Google Earth Engine unveils how Earth has altered

For the first time, the public can track back the environmental changes occurring on our planet's surface over time via Google Earth Engine. 

Google has launched Google Earth Engine, a global, zoomable timelapse map that allows you to witness how humans have altered the surface of the Earth since 1984. 

The interactive map lets you track year-by-year changes to every spot on Earth, such as the drying up of Aral Sea in Central Asia, the destruction of the Amazon rainforest in South America, or the urban expansion in the Nevada desert.

Google started this project in 2009 through a partnership with NASA and the US Geological Survey (USGS), who provided the search giant with more than two millions of satellite images on Earth's surface to build the map.

The pictures were collected by the Landsat satellite program, a joint mission USGS and NASA started in 1972 to observe the Earth from its orbit.

Google also worked with the CREATE Lab at Carnegie Mellon University to finalize the website, which animated the images and made them interactive.

By making satellite imagery available online, Google said its Google Earth Engine enables scientists, independent researchers, and nations to explore this massive database to detect deforestation, classify land cover, estimate forest biomass and carbon, and map the world’s roadless areas.

"Much like the iconic image of Earth from the Apollo 17 mission—which had a profound effect on many of us—this time-lapse map is not only fascinating to explore, but we also hope it can inform the global community’s thinking about how we live on our planet and the policies that will guide us in the future," said Moore.

For USGS, the launch of Google Earth Engine is the latest example of how its policy of unrestricted access and free distribution of Landsat satellite imagery to the public brings up innovation and mutual awareness of environmental conditions around Earth.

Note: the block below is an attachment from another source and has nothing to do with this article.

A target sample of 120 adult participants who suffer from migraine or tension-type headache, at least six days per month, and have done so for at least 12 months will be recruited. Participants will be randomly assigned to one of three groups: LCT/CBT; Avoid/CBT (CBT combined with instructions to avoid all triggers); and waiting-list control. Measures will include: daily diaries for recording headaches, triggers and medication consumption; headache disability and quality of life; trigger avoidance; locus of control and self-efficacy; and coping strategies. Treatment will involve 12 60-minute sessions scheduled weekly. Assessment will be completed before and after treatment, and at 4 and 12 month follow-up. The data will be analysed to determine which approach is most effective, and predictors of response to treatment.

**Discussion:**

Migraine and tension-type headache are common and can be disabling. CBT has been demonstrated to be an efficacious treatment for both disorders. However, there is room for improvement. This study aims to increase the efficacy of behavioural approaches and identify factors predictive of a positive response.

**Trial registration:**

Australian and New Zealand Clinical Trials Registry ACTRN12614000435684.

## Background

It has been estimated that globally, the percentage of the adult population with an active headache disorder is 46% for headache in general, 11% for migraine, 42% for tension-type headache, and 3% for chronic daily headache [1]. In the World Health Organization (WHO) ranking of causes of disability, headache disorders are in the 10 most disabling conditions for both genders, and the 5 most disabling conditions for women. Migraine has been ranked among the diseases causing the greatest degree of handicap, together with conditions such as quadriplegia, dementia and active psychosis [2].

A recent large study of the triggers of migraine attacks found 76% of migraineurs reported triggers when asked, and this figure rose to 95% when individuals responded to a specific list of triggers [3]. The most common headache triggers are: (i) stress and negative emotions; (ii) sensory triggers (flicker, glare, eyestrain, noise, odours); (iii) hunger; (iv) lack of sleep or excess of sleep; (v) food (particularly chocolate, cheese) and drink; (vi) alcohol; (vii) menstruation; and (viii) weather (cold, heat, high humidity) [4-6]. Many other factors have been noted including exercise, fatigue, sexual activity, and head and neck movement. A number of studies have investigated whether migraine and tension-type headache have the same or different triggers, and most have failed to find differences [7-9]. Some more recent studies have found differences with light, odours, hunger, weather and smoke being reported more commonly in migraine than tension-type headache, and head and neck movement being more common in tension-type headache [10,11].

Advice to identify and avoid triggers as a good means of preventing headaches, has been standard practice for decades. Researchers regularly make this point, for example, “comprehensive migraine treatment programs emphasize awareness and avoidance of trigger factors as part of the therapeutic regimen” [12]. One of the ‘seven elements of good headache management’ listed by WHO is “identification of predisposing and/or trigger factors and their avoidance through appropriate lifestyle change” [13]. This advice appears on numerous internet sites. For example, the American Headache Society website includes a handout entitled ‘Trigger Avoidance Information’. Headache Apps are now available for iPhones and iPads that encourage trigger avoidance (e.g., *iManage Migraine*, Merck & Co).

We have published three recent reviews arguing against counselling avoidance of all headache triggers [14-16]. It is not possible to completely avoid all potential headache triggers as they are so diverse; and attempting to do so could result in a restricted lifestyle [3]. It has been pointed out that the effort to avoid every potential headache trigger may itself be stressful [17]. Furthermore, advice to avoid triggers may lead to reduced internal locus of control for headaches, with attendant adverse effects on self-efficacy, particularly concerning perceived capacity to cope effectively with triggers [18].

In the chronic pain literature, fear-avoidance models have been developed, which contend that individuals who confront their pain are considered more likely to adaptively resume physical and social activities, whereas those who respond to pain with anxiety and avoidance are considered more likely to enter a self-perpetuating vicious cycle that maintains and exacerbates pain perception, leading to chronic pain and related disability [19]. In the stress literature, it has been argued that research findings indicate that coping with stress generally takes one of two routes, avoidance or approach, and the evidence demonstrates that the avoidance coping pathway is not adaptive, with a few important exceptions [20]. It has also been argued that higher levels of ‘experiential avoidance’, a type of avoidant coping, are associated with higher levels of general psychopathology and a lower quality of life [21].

"The 40-year archive of Landsat images of every spot on earth is a treasure trove of scientific information that can form the basis for a myriad of useful applications by commercial enterprises, government scientists and managers, the academic community, and the public at large," said Anne Castle, Assistant Secretary of the Interior for Water and Science in a USGS press release.

Google Earth Engine is also part of Time magazine's Timelapse project, a website that gathers and compiles the imagery via an interactive presentation.

In an in-depth story on Google Earth Engine, Time said the Google's project benefits not only scientists and governments, but also the public.

"For governments and environmental scientists, there is a lot of arcane data to extract from the maps and movies. For everyone else, there is something subtler but just as important: perspective. We tend our own tiny plots on Earth, our houses and yards often taking up less room than that infield-size pixel. It’s only when we get above ourselves — say, 438 miles above — that we can see how we’re changing our planet and begin to consider how we can be better stewards of it."

Other key visualizations included on Google Earth Engine are the retreat of the Columbia Glacier in Alaska, the creation of the artificial Palm islands off Dubai's coast, and the drying of lake Urmia in Iran.  

You've read  of  free articles. Subscribe to continue.

Dear Reader,

About a year ago, I happened upon this statement about the Monitor in the Harvard Business Review – under the charming heading of “do things that don’t interest you”:

“Many things that end up” being meaningful, writes social scientist Joseph Grenny, “have come from conference workshops, articles, or online videos that began as a chore and ended with an insight. My work in Kenya, for example, was heavily influenced by a Christian Science Monitor article I had forced myself to read 10 years earlier. Sometimes, we call things ‘boring’ simply because they lie outside the box we are currently in.”

If you were to come up with a punchline to a joke about the Monitor, that would probably be it. We’re seen as being global, fair, insightful, and perhaps a bit too earnest. We’re the bran muffin of journalism.

But you know what? We change lives. And I’m going to argue that we change lives precisely because we force open that too-small box that most human beings think they live in.

The Monitor is a peculiar little publication that’s hard for the world to figure out. We’re run by a church, but we’re not only for church members and we’re not about converting people. We’re known as being fair even as the world becomes as polarized as at any time since the newspaper’s founding in 1908.

We have a mission beyond circulation, we want to bridge divides. We’re about kicking down the door of thought everywhere and saying, “You are bigger and more capable than you realize. And we can prove it.”

If you’re looking for bran muffin journalism, you can subscribe to the Monitor for $15. You’ll get the Monitor Weekly magazine, the Monitor Daily email, and unlimited access to CSMonitor.com.